Rh incompatibility during pregnancy can sound like a scary thing, and gone untreated it can be dangerous to you and your baby. This post is intended to cover all the facts about Rh incompatibility and how to prevent any potential problems.
Disclaimer: I am not a medical professional and this post is not intended to replace any information given to you by your OB/GYN or Midwife. If you have concerns about Rh Incompatibility, please talk to a medical professional, as they will be able to give you individualized advice and treatment. This post is purely for educational purposes.
The following information was pulled from the American College of Obstetricians and Gynecologists (ACOG) website. You can read more HERE.
If you prefer to listen instead of read, you can check out my podcast on this topic HERE. This week we have a special guest who talks about her experience with Rh incompatibility with all three of her children (hint, this person is very close to me).
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So, what is Rh Factor?
According to ACOG, “The Rh factor is a protein that can be found on the surface of red blood cells. If your blood cells have this protein, you are Rh positive. If your blood cells do not have this protein, you are Rh negative”. Whether you are Rh positive or negative is determined before birth and is inherited from one of your parents. If you know your blood type, you will know what your Rh factor is. A, B, AB, or O-positive blood has a positive Rh factor, A, B, AB, or O-negative blood means you have a negative Rh factor.
Rh incompatibility is ONLY an issue if you (the mother) are Rh negative and your baby is Rh positive. If you are Rh positive, you can pretty much just ignore the rest of this post – or help another pregnant momma out by sharing with them!
Only 15 percent of the population has Rh negative blood, so your odds are good.
How does it affect the pregnancy?
If you have a Rh incompatibility, issues can arise if your baby’s blood ends up getting into your bloodstream. This isn’t always common, but can happen if there is bleeding during the pregnancy, during special procedures like amniocentesis, while attempting to turn a breech baby, if there is any trauma to your belly, or even during labor and birth.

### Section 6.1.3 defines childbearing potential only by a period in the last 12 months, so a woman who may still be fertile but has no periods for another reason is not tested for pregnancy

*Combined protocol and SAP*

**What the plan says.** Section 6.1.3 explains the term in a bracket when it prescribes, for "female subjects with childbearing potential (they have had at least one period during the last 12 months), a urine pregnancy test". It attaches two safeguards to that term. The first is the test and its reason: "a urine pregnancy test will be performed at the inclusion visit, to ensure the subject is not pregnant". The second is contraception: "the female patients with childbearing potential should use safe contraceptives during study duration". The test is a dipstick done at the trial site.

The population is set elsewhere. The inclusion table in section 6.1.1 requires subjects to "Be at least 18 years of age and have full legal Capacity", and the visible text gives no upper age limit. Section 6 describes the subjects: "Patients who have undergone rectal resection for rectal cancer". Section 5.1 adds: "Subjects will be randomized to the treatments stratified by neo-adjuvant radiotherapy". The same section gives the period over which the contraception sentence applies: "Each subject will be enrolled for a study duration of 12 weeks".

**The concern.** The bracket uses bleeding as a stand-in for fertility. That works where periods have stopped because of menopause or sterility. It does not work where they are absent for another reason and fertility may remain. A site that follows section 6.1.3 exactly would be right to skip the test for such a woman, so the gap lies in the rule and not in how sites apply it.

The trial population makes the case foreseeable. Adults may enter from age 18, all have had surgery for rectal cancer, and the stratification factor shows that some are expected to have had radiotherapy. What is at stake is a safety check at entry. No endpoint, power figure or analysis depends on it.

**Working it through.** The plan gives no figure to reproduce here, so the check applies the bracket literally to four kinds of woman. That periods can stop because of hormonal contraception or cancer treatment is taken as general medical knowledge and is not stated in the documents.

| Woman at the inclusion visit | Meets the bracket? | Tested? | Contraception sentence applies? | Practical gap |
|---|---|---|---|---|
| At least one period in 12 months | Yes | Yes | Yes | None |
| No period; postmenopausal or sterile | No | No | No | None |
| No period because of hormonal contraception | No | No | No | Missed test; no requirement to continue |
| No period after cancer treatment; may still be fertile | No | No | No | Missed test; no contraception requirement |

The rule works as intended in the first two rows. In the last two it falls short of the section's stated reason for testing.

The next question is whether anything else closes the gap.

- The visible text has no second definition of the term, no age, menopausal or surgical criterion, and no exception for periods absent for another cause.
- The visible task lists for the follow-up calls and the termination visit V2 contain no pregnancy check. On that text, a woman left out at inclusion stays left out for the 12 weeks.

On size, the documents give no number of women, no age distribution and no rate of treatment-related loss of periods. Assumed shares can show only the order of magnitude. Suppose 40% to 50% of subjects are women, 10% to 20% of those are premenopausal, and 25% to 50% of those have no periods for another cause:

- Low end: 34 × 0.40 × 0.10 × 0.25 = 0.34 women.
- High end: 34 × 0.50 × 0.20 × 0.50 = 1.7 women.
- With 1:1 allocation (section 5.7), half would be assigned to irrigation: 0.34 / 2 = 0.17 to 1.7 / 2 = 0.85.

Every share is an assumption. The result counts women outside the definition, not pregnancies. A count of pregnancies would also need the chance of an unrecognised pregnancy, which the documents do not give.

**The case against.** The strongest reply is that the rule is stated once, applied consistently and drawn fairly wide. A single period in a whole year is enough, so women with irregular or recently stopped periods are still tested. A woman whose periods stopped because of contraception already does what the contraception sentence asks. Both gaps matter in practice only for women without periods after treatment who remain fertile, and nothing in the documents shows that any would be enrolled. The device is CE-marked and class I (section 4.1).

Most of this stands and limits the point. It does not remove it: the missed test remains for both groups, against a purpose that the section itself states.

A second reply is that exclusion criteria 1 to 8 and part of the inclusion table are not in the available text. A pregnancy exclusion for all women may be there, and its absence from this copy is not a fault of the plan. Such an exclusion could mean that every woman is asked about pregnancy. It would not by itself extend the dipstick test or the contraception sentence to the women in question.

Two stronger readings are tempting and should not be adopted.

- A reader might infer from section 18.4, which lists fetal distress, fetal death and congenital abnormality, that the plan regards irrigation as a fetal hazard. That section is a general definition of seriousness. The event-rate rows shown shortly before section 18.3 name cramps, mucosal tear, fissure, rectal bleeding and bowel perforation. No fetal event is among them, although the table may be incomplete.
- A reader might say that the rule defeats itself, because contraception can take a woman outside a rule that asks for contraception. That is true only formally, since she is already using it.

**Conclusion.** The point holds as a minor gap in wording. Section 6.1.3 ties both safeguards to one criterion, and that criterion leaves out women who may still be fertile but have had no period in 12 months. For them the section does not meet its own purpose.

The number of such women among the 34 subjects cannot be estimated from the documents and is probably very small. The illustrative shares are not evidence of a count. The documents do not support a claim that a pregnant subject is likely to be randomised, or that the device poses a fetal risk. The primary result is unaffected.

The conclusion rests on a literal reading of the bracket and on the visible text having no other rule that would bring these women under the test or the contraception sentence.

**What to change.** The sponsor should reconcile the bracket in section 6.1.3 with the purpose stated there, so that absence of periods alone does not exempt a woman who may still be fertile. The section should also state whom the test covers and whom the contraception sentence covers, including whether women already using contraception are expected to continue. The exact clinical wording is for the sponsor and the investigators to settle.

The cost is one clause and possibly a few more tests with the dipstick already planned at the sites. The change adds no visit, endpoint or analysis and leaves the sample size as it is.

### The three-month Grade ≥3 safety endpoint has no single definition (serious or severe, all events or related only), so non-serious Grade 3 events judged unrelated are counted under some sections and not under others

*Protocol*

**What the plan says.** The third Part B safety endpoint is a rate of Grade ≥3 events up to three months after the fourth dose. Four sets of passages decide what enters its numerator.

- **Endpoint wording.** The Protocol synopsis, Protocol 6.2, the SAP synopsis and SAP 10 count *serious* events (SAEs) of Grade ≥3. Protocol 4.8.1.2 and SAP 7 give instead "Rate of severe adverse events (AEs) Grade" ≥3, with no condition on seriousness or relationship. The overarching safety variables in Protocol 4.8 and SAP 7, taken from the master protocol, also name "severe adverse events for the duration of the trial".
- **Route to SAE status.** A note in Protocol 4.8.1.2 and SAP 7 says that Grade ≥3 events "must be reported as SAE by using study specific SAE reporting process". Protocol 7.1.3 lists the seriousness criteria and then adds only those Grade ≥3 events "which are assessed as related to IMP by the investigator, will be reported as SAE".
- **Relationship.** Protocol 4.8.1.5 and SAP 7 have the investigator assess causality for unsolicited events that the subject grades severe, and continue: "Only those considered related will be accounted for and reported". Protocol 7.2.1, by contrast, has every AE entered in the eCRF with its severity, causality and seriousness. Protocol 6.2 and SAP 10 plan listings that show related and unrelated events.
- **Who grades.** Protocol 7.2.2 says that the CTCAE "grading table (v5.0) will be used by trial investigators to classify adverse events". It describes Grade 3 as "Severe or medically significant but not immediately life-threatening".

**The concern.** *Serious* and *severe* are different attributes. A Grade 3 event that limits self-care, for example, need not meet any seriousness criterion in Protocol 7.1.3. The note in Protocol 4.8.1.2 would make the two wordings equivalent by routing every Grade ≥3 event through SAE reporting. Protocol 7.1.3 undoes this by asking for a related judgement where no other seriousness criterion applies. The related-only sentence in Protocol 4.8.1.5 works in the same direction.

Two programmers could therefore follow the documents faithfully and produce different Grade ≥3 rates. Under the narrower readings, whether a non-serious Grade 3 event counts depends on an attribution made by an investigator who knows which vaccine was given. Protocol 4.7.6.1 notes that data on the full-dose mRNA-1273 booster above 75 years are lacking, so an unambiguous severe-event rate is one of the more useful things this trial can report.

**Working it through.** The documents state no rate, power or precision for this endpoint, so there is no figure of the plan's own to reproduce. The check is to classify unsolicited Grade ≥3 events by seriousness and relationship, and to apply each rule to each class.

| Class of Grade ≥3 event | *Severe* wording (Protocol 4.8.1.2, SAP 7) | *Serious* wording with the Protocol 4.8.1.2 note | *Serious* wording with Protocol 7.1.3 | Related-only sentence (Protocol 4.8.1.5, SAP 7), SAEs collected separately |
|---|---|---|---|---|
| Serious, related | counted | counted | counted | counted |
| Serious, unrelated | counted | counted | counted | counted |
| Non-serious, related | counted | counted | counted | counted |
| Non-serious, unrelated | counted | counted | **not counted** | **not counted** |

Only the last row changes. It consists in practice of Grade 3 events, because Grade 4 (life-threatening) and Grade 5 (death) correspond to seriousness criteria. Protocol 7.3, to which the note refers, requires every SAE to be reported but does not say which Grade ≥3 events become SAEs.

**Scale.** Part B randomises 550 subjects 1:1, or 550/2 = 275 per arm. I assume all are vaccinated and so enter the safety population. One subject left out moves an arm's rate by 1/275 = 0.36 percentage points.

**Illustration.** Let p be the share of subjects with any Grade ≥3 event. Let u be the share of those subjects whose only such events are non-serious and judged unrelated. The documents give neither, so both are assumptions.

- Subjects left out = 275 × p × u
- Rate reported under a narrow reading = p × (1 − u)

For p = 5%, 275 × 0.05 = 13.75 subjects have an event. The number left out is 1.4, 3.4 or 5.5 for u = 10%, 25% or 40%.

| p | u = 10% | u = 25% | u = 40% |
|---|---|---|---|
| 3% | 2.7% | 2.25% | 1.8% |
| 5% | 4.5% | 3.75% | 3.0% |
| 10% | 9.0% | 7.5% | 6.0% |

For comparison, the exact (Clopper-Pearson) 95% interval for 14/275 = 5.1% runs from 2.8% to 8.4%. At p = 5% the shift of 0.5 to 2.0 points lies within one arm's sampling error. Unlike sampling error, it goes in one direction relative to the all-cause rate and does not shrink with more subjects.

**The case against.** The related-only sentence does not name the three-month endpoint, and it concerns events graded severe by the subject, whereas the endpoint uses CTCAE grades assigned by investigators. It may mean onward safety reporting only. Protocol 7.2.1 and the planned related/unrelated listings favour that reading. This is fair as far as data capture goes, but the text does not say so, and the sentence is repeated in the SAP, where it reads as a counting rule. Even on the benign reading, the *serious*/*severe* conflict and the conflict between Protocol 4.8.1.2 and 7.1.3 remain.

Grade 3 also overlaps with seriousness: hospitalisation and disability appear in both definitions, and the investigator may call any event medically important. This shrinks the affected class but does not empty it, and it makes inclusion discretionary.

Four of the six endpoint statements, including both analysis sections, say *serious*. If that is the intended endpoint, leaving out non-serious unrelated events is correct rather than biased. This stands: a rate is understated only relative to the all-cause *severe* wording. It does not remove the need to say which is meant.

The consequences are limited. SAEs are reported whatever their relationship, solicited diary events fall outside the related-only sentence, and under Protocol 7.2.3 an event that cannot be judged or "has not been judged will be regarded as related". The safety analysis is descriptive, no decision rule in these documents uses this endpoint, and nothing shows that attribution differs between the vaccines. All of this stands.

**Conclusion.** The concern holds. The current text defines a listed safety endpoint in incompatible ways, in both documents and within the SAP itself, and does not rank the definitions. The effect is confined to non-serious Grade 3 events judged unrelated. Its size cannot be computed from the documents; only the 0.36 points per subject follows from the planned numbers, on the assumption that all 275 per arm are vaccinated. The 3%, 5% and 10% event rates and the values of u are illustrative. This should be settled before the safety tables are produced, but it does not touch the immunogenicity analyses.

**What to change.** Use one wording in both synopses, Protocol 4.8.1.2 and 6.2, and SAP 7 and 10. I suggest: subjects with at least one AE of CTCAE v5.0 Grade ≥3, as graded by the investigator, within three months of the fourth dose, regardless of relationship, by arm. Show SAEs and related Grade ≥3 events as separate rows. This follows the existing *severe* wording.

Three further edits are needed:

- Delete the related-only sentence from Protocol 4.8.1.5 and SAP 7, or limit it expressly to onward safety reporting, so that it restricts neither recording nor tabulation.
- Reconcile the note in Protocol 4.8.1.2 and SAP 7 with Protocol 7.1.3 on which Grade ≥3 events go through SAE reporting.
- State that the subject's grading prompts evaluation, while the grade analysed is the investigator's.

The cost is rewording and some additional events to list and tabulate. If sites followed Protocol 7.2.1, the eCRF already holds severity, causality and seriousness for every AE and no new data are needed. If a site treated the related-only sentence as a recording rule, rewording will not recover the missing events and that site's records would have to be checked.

If there is a mix of blood, your body will know that it’s not the correct blood and will start to fight it off. The antibodies that mom makes can cross the placenta and will start to fight off your baby’s blood. If it goes untreated, it can lead to extremely serious complications and your baby can become very anemic. Without enough red blood cells, your baby will not have the oxygen it needs to survive.
How to treat it?
Now that I have explained how it works, I don’t want you to worry! There is a way to treat it! Your doctor or midwife will most likely test your blood during the first visit. Some offices will send you to a lab to get the blood work done later. They can then tell if you are Rh negative and if your body has started to produce antibodies yet.
If your body has not started to make antibodies, you will be given Rhlg (Rh immunoglobulin). This not only prevents you from making antibodies during this pregnancy, but can also protect all of your future babies. You will get a dose of Rhlg at around 28 weeks and again within 72 hours after birth. You may need an additional dose in certain conditions (like any trauma), but that is on a case-by-case basis.
If your body has already started to make antibodies you will have to talk with your doctor to determine what the next steps are based on your specific conditions. You may have to give your baby a blood transfusion before or after delivery, and in severe cases deliver early.
Although it sounds intense, you have nothing to worry about if you get the proper testing and treatment! This is just one of the many reasons it’s important to receive prenatal care early on, and to keep up on your visits. For women that cannot afford prenatal care, you can call (800) 311-BABY toll-free to get in contact with your local health department. They will be able to help you find free or reduced-cost prenatal care.
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